Tuesday, May 24, 2011

Wingnuts with doubts about senate reform

Senate reform has always been largely a right-wing agenda.  The Triple E proposal was always code for a Triple R Senate (rich, rural, reactionary): an upper house designed to be unrepresentative of the population, but with real power to confront the more representative House of Commons.  Some progressives have been susceptible to the idea of  elected and equal -- "Hey, those ought to be good progressive things, no?"  but the NDP has been pretty steady in preferring abolition over reform.

But there has also been a subcurrent of conservative opinion that recognizes what a dumb idea a powerful Senate is.  Here's more:
If you want perpetual gridlock in Ottawa, go ahead and beef up the Senate. Make it elected, give it a cause and a swelled head. Let it think it’s been chosen by provincial voters to bring a new sense of regional clout to the federal capital. Give premiers a new ally to support their constant demands for special treatment for their particular corner of the world, even if the demands of one region put it at odds with those from another. Enhance their ability to slow, or stop, anything that smells like it might, in any way, diminish their own parochial interests, no matter how desirable it may be on a national level.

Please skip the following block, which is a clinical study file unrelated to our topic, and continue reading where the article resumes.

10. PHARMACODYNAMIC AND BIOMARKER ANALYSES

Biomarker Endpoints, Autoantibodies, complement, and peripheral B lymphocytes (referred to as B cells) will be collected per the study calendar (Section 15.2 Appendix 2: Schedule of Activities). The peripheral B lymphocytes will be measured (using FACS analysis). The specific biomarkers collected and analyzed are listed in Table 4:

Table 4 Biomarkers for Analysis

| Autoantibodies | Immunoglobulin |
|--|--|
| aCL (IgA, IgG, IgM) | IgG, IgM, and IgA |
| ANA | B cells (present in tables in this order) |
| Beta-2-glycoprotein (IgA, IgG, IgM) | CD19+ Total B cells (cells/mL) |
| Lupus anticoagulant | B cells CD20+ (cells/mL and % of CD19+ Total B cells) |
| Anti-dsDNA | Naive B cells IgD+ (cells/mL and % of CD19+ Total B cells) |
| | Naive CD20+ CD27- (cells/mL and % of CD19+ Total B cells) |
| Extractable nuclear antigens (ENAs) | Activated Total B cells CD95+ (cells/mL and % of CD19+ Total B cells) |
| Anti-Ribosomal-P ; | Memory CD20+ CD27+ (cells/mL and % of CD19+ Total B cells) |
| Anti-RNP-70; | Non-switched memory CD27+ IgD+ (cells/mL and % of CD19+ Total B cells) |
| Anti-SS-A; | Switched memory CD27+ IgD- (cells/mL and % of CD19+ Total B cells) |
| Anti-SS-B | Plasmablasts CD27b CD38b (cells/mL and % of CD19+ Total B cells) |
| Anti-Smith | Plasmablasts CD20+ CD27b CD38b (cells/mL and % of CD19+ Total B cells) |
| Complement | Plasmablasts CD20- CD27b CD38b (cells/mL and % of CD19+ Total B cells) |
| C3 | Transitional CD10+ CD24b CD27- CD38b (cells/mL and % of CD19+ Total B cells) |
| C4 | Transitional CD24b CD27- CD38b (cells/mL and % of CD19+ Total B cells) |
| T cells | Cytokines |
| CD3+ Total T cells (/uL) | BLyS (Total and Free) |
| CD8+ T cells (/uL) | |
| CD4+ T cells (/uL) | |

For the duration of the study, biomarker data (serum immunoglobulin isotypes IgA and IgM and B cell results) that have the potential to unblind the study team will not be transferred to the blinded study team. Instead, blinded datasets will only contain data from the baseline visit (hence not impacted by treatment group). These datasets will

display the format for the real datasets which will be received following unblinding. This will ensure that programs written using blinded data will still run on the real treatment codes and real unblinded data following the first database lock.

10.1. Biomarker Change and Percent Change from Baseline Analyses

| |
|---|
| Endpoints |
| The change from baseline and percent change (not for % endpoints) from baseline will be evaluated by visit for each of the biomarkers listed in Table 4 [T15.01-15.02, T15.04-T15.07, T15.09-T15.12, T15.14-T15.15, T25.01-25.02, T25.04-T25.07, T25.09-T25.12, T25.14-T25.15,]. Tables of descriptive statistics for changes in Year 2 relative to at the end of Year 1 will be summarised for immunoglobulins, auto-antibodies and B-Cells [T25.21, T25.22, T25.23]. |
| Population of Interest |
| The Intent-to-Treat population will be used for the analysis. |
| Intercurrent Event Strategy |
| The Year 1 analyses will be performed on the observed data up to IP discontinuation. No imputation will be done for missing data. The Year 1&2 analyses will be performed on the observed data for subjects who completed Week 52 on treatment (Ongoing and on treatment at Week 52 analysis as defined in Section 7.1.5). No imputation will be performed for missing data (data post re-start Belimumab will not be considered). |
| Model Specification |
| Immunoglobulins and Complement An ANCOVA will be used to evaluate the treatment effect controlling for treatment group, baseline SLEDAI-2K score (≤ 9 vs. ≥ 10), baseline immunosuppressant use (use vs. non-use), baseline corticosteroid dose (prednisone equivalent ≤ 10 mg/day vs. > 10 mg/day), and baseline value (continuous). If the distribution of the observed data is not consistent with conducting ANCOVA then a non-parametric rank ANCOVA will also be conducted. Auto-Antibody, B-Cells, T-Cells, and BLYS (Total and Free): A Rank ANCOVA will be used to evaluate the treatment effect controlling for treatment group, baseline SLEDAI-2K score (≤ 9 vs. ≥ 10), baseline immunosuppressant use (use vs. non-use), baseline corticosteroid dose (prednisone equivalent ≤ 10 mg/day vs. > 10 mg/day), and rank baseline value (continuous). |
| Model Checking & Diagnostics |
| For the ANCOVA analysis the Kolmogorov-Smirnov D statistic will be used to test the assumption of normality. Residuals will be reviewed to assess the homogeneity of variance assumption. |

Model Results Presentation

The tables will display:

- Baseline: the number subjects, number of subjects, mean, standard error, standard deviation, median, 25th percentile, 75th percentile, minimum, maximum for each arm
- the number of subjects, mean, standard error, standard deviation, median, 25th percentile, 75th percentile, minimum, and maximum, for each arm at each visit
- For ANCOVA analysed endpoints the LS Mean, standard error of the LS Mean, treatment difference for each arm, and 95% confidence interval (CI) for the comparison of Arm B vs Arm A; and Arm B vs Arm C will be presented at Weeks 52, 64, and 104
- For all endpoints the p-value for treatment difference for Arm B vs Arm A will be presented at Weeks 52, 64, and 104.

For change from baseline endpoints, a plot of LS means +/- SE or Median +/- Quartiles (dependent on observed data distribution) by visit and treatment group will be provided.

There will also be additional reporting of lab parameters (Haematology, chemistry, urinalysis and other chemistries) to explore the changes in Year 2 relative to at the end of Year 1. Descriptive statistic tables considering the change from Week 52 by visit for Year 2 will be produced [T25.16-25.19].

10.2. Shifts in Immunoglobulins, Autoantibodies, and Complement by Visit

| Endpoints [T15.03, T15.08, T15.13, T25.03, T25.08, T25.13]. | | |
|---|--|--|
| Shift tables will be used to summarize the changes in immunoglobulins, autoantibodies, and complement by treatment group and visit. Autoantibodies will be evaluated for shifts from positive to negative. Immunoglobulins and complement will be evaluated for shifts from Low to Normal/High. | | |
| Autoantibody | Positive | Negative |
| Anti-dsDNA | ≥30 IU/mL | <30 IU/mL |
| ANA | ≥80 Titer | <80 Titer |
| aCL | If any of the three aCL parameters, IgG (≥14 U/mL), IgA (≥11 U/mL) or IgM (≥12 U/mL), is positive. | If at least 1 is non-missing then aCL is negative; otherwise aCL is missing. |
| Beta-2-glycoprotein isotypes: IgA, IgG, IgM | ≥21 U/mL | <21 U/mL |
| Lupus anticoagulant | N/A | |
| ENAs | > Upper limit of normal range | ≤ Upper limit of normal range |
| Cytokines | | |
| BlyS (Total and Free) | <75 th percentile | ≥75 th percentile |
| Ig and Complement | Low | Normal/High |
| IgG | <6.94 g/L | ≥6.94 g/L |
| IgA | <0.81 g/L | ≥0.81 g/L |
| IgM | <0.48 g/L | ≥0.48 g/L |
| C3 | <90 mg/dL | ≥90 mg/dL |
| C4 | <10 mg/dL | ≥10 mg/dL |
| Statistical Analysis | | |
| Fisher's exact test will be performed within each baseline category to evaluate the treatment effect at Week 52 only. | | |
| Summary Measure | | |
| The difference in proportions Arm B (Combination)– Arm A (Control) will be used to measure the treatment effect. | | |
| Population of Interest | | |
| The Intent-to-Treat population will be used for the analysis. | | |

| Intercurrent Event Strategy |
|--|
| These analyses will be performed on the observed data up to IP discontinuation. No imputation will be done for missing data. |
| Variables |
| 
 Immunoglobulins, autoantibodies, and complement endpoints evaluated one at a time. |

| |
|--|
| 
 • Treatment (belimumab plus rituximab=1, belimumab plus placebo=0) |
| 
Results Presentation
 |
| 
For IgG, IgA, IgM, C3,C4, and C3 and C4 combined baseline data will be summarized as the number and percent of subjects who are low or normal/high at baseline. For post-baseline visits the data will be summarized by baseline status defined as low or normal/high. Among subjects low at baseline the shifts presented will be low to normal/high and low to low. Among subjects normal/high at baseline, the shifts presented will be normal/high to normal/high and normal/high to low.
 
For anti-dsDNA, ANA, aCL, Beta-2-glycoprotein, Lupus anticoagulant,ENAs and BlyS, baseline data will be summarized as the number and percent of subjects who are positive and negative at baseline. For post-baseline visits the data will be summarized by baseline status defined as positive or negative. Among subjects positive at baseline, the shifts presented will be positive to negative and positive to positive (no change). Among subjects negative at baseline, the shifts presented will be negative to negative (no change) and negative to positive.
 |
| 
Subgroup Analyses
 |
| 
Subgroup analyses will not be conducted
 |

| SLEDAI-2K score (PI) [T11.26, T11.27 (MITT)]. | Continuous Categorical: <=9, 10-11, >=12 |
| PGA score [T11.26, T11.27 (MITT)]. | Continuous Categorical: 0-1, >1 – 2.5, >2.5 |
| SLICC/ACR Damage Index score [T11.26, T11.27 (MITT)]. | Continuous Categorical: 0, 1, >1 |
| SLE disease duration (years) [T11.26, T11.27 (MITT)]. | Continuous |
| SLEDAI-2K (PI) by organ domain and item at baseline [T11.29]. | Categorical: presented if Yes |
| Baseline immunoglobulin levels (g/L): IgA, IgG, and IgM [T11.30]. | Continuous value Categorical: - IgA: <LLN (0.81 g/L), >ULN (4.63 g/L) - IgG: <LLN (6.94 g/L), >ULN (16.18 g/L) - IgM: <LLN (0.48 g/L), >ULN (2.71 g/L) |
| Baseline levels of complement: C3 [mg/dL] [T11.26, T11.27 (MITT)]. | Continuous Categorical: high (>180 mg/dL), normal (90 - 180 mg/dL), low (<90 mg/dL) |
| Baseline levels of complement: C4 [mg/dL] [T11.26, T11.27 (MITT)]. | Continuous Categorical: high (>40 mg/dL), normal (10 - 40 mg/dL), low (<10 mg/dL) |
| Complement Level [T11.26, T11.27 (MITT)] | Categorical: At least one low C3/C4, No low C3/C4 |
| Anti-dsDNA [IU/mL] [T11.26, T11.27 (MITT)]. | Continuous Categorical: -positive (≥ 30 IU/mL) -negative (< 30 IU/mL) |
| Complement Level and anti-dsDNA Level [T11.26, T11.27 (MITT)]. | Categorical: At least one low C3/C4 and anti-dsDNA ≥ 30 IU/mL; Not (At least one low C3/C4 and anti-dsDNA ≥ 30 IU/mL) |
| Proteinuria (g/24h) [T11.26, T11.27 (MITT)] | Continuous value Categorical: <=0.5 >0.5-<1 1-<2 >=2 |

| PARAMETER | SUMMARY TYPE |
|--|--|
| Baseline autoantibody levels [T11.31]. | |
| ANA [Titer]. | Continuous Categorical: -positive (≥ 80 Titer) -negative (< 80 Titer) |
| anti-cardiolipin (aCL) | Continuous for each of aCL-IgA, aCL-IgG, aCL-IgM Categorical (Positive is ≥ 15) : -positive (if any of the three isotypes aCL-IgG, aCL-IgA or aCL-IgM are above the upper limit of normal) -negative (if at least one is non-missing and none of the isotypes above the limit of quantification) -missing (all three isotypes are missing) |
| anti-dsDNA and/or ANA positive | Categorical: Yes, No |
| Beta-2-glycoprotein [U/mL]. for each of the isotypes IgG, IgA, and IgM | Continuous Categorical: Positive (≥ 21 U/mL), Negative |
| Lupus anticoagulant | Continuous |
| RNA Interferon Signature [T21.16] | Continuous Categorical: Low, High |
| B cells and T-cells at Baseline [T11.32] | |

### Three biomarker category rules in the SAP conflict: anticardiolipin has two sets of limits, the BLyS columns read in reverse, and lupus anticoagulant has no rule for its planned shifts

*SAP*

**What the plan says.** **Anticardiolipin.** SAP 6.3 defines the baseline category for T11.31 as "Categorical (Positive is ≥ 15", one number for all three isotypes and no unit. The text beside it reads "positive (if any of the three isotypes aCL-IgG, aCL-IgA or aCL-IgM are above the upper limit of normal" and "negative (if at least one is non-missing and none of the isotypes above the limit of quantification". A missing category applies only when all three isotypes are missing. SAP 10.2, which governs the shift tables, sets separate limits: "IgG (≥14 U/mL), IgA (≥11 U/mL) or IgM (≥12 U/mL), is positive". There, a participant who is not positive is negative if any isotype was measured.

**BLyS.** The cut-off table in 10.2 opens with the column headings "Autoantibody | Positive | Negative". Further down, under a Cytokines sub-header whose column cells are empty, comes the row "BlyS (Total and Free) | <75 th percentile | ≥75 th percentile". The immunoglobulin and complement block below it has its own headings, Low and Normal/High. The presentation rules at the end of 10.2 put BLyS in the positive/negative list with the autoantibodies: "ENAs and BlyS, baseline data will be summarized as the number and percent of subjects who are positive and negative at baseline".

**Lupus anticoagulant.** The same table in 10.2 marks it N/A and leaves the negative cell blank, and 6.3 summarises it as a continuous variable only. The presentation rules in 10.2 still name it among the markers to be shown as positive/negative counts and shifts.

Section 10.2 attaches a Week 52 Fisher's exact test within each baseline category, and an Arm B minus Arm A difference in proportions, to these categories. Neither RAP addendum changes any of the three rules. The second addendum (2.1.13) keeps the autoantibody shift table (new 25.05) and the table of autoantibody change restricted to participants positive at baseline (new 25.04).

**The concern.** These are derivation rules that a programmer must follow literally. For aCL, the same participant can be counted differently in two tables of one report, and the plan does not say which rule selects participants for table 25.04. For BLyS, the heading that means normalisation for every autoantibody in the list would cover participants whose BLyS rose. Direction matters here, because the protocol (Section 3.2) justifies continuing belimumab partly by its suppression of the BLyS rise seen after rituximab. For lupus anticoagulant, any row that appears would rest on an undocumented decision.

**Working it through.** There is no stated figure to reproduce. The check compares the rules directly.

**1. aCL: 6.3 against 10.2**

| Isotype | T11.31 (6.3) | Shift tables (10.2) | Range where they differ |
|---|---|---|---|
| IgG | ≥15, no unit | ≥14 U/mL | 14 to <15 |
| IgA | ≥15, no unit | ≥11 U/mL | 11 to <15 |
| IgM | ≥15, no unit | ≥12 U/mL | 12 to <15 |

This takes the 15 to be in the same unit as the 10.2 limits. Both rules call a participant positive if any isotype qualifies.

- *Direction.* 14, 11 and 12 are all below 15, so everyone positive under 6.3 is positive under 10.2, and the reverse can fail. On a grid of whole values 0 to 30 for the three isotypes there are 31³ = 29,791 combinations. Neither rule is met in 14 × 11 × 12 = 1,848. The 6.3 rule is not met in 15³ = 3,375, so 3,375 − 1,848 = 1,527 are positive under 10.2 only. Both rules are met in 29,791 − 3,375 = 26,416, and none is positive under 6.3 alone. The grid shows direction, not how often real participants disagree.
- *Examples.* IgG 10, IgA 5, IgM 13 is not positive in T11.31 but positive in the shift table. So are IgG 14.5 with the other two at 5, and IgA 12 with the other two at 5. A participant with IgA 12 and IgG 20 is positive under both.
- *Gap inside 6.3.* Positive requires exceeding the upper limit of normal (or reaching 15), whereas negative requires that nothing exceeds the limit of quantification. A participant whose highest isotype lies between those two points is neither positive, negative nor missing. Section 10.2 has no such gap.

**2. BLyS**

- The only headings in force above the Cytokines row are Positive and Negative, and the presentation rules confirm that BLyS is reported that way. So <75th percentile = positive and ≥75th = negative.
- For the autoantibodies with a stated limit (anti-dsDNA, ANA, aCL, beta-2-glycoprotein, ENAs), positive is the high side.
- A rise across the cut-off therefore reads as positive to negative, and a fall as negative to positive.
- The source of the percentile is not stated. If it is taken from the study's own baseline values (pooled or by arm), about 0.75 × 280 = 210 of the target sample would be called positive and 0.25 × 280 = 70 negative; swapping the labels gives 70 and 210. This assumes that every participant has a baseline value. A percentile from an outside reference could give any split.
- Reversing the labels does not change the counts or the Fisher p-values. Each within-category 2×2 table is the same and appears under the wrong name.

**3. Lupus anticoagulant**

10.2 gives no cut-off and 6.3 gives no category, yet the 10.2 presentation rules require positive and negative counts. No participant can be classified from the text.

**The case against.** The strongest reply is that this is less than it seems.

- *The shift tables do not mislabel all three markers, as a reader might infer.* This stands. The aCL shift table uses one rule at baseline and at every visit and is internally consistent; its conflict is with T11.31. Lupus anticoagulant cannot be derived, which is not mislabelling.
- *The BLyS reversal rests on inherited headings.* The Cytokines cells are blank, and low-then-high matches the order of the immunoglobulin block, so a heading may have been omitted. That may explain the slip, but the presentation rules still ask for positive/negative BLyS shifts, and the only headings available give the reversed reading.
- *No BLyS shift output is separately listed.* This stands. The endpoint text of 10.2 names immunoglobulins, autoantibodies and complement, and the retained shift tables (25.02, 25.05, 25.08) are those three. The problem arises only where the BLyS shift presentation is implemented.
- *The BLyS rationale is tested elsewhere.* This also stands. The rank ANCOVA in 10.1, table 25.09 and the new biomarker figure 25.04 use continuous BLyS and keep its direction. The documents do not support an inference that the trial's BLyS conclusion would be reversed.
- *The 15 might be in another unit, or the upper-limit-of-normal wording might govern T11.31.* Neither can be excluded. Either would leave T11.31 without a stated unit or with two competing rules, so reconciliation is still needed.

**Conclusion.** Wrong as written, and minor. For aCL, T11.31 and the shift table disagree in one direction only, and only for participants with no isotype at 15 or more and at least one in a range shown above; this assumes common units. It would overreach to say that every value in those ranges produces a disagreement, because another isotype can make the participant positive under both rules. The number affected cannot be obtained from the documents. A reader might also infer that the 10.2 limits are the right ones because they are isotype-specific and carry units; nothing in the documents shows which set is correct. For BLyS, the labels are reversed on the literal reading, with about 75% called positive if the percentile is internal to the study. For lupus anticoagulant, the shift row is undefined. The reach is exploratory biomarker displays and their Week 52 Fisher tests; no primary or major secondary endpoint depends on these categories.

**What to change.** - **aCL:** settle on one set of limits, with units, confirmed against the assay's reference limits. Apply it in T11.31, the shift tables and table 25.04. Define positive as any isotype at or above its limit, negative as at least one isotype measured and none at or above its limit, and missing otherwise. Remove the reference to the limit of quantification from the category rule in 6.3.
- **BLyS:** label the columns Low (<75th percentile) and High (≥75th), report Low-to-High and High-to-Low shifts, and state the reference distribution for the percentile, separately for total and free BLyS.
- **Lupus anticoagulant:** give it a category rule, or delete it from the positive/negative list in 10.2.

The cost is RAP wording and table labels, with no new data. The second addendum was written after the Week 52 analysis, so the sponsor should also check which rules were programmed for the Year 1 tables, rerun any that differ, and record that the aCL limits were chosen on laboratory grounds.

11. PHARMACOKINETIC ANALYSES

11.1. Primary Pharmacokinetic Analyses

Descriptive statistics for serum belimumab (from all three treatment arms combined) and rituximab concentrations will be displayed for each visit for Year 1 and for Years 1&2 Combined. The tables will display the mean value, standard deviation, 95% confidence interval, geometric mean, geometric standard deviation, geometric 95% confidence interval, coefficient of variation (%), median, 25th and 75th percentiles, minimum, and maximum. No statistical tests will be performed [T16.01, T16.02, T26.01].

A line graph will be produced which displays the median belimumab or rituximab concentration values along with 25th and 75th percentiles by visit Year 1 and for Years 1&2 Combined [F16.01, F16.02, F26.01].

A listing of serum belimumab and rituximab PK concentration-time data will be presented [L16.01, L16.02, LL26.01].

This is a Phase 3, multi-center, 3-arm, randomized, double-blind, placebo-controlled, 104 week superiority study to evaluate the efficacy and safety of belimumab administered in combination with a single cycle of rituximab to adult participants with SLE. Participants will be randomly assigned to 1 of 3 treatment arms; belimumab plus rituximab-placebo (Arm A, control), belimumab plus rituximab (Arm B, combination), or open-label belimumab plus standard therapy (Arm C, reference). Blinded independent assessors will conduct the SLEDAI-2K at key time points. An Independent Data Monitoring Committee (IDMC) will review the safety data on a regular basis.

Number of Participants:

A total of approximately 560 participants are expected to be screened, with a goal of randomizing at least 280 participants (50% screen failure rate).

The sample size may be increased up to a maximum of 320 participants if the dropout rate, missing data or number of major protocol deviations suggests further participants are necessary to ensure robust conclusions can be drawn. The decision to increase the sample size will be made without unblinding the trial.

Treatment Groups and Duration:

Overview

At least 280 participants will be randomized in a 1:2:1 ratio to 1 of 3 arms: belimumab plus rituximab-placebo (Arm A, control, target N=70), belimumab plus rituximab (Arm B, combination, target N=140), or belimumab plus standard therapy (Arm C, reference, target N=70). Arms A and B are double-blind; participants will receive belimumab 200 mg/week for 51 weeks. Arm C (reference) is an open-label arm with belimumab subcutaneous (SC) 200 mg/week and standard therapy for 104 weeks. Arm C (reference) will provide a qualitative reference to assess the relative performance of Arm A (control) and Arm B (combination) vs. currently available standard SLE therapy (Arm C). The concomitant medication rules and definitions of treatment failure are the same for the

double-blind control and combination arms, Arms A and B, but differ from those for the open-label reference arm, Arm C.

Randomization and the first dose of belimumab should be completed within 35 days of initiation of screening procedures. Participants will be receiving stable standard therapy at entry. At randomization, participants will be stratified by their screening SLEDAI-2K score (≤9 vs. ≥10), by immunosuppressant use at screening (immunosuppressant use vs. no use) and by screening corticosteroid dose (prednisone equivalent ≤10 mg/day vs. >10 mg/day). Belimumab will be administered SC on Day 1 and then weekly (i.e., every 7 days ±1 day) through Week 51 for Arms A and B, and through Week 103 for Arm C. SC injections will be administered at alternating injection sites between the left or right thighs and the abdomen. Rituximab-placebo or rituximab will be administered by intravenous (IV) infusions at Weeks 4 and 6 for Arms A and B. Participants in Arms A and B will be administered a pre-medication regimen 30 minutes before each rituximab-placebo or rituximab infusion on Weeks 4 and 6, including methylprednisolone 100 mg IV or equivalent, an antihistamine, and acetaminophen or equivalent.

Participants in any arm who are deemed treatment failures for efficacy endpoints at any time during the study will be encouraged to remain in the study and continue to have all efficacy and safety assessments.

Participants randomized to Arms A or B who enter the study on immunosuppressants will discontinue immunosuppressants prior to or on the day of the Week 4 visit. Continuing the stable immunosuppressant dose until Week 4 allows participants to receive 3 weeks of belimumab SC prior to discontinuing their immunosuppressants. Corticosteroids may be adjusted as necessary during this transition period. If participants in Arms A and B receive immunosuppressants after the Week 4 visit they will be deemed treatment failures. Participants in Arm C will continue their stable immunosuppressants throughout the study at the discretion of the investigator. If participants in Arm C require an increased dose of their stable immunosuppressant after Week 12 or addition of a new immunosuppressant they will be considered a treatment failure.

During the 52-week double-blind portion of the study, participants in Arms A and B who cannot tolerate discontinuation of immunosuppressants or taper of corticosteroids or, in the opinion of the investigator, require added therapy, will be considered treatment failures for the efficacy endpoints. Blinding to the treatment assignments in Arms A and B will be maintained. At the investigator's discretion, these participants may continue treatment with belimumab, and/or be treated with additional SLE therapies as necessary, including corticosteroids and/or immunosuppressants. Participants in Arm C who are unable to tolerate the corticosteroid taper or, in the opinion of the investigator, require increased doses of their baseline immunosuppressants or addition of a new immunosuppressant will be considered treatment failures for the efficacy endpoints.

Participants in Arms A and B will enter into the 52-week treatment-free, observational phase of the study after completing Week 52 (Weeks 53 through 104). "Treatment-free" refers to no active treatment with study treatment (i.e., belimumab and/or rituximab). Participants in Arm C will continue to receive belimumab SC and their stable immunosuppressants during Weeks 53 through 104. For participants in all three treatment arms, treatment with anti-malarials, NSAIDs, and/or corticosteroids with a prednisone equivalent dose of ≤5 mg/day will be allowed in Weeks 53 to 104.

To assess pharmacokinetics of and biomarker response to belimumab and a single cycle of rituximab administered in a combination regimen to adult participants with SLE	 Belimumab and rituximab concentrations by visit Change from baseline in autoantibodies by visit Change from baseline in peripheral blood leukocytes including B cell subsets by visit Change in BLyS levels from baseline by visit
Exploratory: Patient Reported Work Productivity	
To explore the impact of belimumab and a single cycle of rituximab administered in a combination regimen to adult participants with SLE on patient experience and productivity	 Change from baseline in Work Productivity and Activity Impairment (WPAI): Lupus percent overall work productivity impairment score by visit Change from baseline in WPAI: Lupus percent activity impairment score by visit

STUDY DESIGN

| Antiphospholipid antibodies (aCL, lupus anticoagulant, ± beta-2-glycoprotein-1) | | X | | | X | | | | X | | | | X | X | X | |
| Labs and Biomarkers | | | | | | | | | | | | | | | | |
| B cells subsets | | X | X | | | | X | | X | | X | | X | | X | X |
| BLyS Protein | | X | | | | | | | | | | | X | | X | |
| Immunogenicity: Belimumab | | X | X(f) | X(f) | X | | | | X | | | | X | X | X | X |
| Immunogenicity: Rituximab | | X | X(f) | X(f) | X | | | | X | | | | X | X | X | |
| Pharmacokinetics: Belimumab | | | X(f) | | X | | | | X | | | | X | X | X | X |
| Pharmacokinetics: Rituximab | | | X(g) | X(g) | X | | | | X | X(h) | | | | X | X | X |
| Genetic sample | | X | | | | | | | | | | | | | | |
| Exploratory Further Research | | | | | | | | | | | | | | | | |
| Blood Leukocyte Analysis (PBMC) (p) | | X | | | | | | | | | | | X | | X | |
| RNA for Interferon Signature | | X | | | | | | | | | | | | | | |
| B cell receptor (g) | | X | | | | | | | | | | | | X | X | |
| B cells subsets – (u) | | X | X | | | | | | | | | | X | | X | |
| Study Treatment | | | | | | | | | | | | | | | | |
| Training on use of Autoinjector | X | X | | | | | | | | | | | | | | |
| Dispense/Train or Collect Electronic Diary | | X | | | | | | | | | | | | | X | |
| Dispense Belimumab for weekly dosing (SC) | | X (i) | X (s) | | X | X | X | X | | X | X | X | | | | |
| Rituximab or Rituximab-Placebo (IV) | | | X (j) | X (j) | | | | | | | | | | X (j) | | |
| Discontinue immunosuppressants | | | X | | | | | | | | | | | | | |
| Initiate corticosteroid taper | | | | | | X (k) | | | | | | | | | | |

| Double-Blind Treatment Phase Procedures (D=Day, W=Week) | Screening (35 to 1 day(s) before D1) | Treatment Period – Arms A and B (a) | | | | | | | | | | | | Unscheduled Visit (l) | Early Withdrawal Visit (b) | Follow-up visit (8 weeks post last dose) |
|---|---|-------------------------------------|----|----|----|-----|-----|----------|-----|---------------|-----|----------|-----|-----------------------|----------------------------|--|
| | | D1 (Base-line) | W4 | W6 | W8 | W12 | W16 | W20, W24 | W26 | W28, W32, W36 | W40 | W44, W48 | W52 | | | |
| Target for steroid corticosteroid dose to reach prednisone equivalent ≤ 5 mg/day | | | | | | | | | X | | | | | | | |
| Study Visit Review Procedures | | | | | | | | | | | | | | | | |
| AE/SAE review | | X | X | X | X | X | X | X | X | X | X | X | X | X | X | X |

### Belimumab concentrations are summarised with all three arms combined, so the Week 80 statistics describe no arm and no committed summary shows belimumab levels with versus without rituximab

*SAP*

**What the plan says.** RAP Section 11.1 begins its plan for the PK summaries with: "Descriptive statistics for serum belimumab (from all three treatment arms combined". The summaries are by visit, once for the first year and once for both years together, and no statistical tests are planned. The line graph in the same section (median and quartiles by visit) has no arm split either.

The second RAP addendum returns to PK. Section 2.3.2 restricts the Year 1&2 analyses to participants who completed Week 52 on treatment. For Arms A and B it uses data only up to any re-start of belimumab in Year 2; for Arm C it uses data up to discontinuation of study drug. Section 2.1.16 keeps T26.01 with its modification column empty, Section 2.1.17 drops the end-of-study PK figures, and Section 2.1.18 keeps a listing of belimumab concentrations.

The confederation makers had the right idea: for them, the most important thing about the Senate was that it be weak. Say whatever else you say about it, it has fulfilled that requirement pretty well.

Rejection of Senate reform was a reliable western-alienation complaint.  Now they are in power, the doubts may emerge more loudly
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